[Boston—Thursday, 27 April 1876]

Thursday—April 27. I had arranged to go with Mary Lodge to the North End to see poor people today, but she sent her maid on early to say her mother had been so ill all night that she had scarcely touched her bed since we parted and she should not go. I was glad for I was weary—I cannot say with what, but I dreaded the excitement and labor of a North End tour with the other plans we had on hand. So I read and wrote letters until it was time to pack my bag to go to Hartford with dear J. Mean while he was lecturing before the Boston University whence he returned at noon laden with an exquisite bouquet one of the largest I ever saw.

We lunched and at 3 P.M. were en route for Hartford. I slept and read Mr. Tom Appleton’s journal on the Nile and looked out at the Sunset and the touches of Spring in the hollows, each in turn, doing more sleeping than either of the others I fear, because I seem for some unexplained reason to be tired as Mrs Hawthorne used to say far into the future. By giving up to it however I felt quite fresh when we arrived at half past Seven o’clock. Mr. Clemmens’ (Mark Twain’s) carriage was waiting for us to take us to the hall where he was to perform for the second night in succession Peter Spyk in the Loan of a Lover. It is a pretty play and the girl’s part Gertrude was well done by a Miss Helen Smith, but Mr. Clemmens’ part was a creation. I see no reason why, if he chose to adopt the profession of actor, he should not be as successful as Jefferson in whatever he might conclude to undertake. It is really amazing to see what a man of genius can do beside what is usually considered his legitimate sphere.

Afterward we went with Mr. Hammersley to the Club for a bit of supper. This I did not wish to do but I was overruled of course by the decision of our host. We met at supper one of two clever actors, who played in a little operetta called the Artful Mendicants. It was after 12 o clock when we finally reached Mr. Clemmens house. He believed his wife would have retired as she is in very delicate health; but there she was expecting us with a pretty supper table laid. When her husband discovered this he fell down on his knees in mock desire for forgiveness. His mind was so full of the play and with the poor figure he felt he had made in it, that he had entirely forgotten all her directions and injunctions. She is a very small, sweet looking, simple, finished creature, charming in her ways and evidently deeply beloved by him. The house is a brick villa designed by one of the first N.Y. architects, standing in a lovely lawn which slopes down to a small stream or river at the side. In this Spring season the black birds are busy in the trees and the air is sweet and vocal. Inside there is great luxury. Especially I delight in a lovely conservatory opening out of the drawing room.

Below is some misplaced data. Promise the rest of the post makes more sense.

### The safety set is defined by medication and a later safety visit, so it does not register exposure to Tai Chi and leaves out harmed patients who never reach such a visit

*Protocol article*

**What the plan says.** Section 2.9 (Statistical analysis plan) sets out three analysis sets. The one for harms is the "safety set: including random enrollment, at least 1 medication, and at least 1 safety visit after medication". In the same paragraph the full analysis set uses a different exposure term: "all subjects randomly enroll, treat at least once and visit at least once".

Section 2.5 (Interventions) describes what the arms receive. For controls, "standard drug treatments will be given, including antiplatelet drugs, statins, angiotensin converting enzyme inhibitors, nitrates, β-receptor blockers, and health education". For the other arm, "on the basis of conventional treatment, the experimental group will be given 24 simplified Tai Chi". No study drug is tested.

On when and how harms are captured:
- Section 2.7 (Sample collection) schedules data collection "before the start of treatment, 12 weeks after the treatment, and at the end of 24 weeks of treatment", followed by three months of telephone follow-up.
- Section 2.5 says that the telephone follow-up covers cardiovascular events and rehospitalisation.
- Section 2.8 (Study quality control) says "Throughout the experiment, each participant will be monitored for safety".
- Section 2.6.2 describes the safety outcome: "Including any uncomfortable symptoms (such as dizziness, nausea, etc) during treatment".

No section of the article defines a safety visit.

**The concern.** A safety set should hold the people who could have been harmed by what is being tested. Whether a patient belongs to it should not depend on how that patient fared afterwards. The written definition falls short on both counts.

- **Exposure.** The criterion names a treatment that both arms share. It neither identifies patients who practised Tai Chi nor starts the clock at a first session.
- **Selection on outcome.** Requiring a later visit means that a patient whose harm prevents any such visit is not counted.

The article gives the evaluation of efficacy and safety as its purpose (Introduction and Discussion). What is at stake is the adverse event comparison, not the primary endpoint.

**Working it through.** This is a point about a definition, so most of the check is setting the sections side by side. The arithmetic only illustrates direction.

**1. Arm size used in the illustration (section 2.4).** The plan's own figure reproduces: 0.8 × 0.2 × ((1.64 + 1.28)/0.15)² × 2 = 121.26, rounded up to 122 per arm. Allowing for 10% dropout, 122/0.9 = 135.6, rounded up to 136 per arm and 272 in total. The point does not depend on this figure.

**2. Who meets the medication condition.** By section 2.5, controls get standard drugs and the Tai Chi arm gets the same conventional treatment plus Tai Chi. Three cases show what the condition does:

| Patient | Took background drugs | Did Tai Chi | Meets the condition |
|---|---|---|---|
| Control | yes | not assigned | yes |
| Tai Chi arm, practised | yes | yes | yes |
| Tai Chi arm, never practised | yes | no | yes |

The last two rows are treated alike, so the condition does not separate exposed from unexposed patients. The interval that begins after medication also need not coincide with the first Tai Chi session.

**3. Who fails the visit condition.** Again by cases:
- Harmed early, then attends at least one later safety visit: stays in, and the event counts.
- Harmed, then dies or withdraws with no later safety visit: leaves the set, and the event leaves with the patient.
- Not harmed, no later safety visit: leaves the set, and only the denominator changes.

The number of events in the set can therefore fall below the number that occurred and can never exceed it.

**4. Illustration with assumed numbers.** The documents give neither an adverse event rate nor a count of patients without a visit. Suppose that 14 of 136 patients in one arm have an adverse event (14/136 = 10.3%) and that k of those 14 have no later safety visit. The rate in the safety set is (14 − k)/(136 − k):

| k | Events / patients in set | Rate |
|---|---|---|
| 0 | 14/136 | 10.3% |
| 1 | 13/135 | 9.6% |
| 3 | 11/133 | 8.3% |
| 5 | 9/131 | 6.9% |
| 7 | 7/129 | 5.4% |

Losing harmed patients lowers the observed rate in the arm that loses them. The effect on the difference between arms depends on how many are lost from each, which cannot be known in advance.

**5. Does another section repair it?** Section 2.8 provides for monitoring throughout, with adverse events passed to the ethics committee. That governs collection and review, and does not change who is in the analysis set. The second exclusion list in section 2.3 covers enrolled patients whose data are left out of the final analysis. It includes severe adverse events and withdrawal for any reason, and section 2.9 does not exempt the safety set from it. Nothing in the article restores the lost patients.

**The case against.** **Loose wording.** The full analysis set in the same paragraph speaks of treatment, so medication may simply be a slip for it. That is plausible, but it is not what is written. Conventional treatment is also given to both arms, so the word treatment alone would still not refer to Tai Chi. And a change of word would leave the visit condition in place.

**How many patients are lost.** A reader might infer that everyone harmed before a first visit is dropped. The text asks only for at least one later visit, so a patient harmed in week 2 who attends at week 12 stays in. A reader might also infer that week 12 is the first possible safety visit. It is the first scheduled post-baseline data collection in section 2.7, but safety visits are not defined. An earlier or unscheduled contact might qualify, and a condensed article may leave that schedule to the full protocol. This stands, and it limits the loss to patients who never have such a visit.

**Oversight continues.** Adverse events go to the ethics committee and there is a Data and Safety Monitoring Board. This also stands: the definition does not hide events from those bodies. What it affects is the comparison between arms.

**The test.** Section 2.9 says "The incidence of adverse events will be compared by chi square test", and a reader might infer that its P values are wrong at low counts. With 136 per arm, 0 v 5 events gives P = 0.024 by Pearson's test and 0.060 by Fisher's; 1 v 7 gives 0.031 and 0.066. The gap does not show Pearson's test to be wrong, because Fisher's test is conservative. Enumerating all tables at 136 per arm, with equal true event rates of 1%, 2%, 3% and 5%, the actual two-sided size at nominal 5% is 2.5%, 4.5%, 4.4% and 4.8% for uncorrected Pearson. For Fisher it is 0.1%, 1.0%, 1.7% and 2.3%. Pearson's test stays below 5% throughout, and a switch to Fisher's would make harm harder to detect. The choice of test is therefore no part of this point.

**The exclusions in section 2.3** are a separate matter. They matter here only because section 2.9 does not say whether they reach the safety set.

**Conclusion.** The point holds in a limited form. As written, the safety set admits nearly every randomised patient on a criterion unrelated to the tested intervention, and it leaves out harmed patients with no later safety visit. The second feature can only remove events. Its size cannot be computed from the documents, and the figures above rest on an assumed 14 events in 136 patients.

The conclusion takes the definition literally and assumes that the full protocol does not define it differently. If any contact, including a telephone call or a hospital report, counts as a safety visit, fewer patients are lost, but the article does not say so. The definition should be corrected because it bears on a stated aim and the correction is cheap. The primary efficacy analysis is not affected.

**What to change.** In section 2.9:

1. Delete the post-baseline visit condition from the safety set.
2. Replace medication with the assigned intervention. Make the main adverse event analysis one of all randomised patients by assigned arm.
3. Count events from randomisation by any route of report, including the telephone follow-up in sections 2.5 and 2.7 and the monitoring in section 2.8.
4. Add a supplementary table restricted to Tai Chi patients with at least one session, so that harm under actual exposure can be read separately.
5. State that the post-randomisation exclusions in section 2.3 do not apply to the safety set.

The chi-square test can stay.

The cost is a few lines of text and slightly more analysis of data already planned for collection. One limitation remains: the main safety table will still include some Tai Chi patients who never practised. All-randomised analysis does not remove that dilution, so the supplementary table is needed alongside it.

Although we had already eaten supper the gentlemen took a glass of lager beer to keep Mrs Clemmens company while she ate a bit of bread after her long anxiety and waiting. Meantime Mr. Clemmens talked. The quiet earnest manner of his speech would be impossible to reproduce but there is a drawl in his tone peculiar to himself also. He is much interested in actors and the art of acting just now and seriously talks of going to Boston next week to the debut of Anna Dickenson.

We were a tired company and went soon to bed and to sleep. I slept late but I found Mr. Clemmens had been re-reading Dana’s Two Years Before the Mast in bed early and revolving subjects for his Autobiography.

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